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On a Friday evening in January, a thousand people at the annual California Native Plant Society conference in San Jose settled down to a banquet and a keynote speech delivered by an environmental historian named Jared Farmer. His chosen topic was the eucalyptus tree and its role in California’s ecology and history. The address did not go well. Eucalyptus is not a native plant but a Victorian import from Australia. In the eyes of those gathered at the San Jose DoubleTree, it qualified as “invasive,” “exotic,” “alien” — all dirty words to this crowd, who were therefore convinced that the tree was dangerously combustible, unfriendly to birds, and excessively greedy in competing for water with honest native species.
In his speech, Farmer dutifully highlighted these ugly attributes, but also quoted a few more positive remarks made by others over the years. This was a reckless move. A reference to the tree as “indigenously Californian” elicited an abusive roar, as did an observation that without the aromatic import, the state would be like a “home without its mother.” Thereafter, the mild-mannered speaker was continually interrupted by boos, groans, and exasperated gasps. Only when he mentioned the longhorn beetle, a species imported (illegally) from Australia during the 1990s with the specific aim of killing the eucalyptus, did he earn a resounding cheer.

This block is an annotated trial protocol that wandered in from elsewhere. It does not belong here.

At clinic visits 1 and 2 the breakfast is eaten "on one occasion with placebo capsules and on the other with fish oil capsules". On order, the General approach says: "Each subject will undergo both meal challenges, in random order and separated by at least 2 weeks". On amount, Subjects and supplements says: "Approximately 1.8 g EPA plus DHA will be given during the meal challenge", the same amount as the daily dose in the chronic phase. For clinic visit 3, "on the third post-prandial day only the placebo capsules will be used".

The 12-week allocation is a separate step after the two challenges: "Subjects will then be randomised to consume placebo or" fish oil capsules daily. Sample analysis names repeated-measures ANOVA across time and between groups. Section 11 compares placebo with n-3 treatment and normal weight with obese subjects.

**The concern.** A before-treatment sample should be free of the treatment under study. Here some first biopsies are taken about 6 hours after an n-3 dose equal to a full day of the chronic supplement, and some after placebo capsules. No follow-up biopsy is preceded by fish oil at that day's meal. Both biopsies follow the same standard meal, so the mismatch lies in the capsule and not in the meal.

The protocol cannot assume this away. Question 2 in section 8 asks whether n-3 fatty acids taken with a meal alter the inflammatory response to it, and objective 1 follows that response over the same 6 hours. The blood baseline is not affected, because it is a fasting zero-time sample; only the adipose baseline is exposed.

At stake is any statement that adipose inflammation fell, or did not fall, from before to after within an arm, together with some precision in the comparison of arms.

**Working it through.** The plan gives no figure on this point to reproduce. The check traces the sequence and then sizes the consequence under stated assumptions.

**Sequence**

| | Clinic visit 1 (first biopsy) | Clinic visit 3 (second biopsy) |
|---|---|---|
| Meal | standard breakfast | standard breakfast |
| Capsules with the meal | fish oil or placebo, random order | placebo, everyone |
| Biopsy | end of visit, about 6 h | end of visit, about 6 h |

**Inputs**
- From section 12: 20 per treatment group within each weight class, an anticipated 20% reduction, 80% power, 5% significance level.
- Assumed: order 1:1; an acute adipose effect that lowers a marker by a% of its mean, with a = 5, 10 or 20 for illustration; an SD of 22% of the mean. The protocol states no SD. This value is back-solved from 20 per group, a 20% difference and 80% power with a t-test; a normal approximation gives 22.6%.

Percentage of Britons who cannot name the city that provides the setting for the musical Chicago:
An Australian entrepreneur was selling oysters raised in tanks laced with Viagra.
A tourism company in Australia announced a service that will allow users to take the “world’s biggest selfies,” and a Texas man accidentally killed himself while trying to pose for a selfie with a handgun.
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“Shelby is waiting for something. He himself does not know what it is. When it comes he will either go back into the world from which he came, or sink out of sight in the morass of alcoholism or despair that has engulfed other vagrants.”